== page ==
Valentine’s Day has a lot of expectations, and whether you see it as a delightful holiday or a moment to be avoided, Lovepuke takes these feelings and twirls them all together. It reaches toward the in-between stages and shines a light on all the possibilities that come with starting and ending a relationship.
We begin with an introductory glimpse into three very different relationships: the ‘happily ever after’, the ‘never meant to be’ and the ‘almost’. Each romance is outlined with clear and simple indications toward each pitfall and leap of joy: we are told where they finish before we’ve even begun. It works, it’s funny and forceful in its demonstration of what love can look like.
Duncan Sarkies, writer and seeming love-expert, creates this anti-Valentine’s comedy with a pinch of the bizarre. Not only is it framed and narrated by a pessimistic and single, woman but its soundtrack verges on the wrong side of funny. Emma Pallett’s Hermione, the lyrical genius that graces the stage with her odd-ball music (to put it mildly), starts us off with comedic ditties about love and random subjects. It is just about weird enough to be hilarious.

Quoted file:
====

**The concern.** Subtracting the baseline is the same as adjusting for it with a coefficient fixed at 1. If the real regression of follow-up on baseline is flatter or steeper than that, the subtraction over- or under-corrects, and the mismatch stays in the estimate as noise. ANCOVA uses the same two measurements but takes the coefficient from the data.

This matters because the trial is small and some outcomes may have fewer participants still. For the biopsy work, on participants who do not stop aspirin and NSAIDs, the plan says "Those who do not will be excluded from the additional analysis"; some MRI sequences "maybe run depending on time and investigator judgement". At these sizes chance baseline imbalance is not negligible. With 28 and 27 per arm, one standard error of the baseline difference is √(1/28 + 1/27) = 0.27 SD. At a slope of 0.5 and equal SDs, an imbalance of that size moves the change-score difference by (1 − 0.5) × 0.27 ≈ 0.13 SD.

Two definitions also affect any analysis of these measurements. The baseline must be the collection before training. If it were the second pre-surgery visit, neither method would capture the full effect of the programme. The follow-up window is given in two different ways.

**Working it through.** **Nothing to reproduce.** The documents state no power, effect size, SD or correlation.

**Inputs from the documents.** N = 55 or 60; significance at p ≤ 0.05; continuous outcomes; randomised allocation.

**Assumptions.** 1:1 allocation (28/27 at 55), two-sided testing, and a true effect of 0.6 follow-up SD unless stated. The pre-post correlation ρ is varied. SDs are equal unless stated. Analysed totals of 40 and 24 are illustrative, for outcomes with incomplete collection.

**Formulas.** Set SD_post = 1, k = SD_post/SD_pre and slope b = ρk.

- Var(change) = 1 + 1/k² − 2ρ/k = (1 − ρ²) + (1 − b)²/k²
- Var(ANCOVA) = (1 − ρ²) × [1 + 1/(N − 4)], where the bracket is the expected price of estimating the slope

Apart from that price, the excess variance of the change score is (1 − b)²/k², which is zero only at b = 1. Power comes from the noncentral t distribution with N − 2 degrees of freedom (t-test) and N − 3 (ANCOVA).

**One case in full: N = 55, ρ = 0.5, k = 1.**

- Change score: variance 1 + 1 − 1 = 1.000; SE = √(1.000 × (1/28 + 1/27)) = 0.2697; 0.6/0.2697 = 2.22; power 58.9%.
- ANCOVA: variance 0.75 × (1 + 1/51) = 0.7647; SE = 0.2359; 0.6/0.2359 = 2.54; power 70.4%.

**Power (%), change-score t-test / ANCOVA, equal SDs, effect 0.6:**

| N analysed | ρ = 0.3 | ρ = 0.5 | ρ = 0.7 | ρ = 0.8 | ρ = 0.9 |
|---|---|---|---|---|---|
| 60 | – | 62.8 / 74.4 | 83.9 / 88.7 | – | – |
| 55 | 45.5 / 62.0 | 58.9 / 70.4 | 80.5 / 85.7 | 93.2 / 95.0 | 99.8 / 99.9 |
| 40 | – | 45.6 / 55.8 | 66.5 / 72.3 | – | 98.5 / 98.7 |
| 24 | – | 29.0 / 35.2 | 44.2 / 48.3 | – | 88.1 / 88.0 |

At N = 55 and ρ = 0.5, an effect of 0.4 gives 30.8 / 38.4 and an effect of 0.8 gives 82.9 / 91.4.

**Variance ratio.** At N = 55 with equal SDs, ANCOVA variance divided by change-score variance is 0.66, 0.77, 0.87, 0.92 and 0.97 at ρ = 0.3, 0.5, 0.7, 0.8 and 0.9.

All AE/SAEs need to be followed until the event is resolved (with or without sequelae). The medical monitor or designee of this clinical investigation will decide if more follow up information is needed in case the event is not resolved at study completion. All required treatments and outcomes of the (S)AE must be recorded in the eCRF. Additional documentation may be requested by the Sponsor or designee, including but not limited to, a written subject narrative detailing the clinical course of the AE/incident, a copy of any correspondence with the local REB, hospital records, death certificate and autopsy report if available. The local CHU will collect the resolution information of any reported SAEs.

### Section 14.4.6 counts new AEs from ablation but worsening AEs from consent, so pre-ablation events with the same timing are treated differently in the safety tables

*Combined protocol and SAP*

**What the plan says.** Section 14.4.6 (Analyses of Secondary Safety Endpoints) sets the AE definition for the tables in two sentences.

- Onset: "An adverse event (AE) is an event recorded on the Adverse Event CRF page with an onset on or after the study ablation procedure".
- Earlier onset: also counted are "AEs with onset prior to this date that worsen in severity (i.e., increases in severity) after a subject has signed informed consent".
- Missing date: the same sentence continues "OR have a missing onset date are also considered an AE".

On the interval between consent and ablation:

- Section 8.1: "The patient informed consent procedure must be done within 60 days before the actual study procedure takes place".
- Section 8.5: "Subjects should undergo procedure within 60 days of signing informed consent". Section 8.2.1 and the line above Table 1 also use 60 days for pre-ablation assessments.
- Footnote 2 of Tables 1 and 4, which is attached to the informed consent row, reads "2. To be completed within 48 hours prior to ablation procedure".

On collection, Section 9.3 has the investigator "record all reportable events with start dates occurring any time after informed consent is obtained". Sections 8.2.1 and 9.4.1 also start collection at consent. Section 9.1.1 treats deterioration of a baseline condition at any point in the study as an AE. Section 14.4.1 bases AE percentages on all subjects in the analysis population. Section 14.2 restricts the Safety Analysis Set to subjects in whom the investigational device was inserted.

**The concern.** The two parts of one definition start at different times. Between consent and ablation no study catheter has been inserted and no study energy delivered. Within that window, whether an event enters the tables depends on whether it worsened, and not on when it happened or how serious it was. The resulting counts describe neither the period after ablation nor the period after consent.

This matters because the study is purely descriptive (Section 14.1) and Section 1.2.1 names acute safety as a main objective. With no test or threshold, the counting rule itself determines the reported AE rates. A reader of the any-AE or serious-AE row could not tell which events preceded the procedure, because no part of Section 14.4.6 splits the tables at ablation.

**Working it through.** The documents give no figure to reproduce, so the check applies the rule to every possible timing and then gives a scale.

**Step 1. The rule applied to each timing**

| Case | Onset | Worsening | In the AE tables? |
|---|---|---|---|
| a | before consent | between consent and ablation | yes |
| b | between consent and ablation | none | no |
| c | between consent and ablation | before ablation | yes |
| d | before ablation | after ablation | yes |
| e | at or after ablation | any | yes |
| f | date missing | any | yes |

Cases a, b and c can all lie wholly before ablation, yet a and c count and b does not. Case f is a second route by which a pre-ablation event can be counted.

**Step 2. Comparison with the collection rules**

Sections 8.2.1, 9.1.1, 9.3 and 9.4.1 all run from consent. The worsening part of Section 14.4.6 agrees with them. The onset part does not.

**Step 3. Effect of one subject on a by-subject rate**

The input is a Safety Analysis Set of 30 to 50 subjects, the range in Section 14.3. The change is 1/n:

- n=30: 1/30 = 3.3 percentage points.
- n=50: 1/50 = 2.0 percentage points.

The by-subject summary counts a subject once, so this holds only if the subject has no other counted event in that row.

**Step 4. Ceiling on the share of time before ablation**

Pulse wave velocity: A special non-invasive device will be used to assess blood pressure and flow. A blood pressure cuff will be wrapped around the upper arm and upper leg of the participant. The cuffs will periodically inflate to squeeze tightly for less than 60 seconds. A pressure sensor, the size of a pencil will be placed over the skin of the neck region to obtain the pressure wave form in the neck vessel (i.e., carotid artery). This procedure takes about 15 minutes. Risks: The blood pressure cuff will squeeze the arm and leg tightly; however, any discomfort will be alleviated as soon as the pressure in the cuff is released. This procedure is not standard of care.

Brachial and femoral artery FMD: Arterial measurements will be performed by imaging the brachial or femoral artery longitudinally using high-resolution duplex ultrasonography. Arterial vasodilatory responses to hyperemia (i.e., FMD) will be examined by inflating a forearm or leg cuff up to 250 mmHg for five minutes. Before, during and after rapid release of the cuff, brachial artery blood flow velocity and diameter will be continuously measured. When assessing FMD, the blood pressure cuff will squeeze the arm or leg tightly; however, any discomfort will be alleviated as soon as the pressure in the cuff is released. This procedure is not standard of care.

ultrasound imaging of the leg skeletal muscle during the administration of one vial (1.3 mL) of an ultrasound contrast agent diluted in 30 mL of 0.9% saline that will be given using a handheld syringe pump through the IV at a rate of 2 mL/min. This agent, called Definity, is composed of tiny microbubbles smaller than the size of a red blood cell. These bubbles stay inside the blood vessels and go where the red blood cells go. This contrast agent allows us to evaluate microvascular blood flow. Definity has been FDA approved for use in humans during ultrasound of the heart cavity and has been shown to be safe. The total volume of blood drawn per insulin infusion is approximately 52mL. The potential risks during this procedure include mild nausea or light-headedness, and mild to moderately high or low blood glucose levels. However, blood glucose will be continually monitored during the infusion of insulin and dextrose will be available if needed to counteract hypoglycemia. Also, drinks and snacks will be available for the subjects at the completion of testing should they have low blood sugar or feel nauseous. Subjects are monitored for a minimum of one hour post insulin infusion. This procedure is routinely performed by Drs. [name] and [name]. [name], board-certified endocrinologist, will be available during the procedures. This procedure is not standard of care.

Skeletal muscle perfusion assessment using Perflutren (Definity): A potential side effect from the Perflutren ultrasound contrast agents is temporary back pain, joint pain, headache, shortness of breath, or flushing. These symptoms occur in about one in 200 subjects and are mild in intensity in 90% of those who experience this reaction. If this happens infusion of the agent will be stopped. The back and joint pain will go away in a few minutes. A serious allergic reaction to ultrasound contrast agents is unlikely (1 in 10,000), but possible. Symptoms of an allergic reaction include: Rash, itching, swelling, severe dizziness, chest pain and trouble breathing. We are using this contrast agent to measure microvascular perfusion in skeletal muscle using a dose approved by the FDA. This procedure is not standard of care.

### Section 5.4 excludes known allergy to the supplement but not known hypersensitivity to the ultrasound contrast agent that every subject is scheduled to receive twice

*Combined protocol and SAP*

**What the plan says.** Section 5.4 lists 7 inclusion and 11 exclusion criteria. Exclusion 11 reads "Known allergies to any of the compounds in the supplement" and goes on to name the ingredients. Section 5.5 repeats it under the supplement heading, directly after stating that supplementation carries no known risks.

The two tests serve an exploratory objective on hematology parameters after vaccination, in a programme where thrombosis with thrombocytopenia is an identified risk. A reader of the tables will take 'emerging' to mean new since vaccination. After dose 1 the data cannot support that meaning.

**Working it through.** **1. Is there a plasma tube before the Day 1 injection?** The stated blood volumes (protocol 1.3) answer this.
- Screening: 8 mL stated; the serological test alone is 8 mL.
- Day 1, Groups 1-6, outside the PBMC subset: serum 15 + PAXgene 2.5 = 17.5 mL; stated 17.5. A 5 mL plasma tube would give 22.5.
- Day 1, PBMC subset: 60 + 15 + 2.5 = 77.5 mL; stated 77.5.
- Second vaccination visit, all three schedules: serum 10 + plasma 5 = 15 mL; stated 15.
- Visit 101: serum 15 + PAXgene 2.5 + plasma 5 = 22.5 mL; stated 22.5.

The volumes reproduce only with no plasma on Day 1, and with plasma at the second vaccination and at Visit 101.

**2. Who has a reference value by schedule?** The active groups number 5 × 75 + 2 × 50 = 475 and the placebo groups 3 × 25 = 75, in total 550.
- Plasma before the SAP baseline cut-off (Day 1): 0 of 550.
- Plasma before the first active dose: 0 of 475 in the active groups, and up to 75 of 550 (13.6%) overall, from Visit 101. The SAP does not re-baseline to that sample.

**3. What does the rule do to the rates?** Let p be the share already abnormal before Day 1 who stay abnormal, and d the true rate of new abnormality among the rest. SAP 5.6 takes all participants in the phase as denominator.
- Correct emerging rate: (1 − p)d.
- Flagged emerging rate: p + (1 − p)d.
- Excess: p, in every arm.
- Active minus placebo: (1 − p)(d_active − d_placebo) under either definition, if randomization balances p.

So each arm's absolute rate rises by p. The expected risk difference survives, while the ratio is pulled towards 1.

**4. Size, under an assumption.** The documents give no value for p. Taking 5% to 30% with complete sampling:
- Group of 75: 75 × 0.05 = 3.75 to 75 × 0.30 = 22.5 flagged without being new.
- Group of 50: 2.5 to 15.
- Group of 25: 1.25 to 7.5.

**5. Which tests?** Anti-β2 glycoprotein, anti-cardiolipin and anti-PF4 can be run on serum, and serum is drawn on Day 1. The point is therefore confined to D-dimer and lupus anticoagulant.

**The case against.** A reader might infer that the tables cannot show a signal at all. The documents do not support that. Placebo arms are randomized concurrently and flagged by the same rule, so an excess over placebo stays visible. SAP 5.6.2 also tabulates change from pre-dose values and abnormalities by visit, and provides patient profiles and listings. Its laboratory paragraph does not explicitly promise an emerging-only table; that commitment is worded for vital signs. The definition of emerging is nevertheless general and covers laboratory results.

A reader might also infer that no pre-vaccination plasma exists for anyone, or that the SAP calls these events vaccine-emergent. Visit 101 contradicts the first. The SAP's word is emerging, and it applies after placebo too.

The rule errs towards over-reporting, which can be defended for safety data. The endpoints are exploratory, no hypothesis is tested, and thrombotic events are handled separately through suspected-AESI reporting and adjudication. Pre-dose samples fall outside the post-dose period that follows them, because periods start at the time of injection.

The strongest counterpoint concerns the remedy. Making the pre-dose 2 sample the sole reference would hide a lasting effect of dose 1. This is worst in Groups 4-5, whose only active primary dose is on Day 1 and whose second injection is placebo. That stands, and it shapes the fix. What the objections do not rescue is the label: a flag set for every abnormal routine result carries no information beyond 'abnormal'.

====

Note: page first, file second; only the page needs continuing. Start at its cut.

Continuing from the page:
It only gets more wonderfully odd as the play progresses and Pallett becomes more central. Her contemporary Puck reaches its peak, or rather fall, as she twirls off the deep end into a performance riddled with talk of human excretion and encourages the rest of the cast to participate. This is where it stops be a delightful oddity and starts to overshadow the rest of the play’s light comedic touch with its descent into unnecessarily overbearing attempts at humour. However, I still couldn’t help but laugh.
Nevertheless, director Oli Robinson’s use of clever cardboard cut outs to show actions, events and orgasms (or lack thereof) is inspired. Endearing tales of heartbreak, less than successful sex-capades and fanciful daydreaming are all part of Lovepuke’s heart. Quirky use of cut-scenes allows the very contrasting romances to tangle and intertwine, adding further likability and relatability to each character. The romantic bases are covered.
We consider whether love is worth it, whether heartbreak is a sacrifice or a gift that shows that we can feel. One thing that’s for sure is that Lovepuke shows us it’s all in the journey. What could present itself as a typical ensemble comedy takes a modern and honest approach to romantic exploration and refreshes stale stereotypes.
Lovepuke is playing at The Hen and Chickens Theatre until 15 February 2020. For more information and tickets, visit the Unrestricted View website.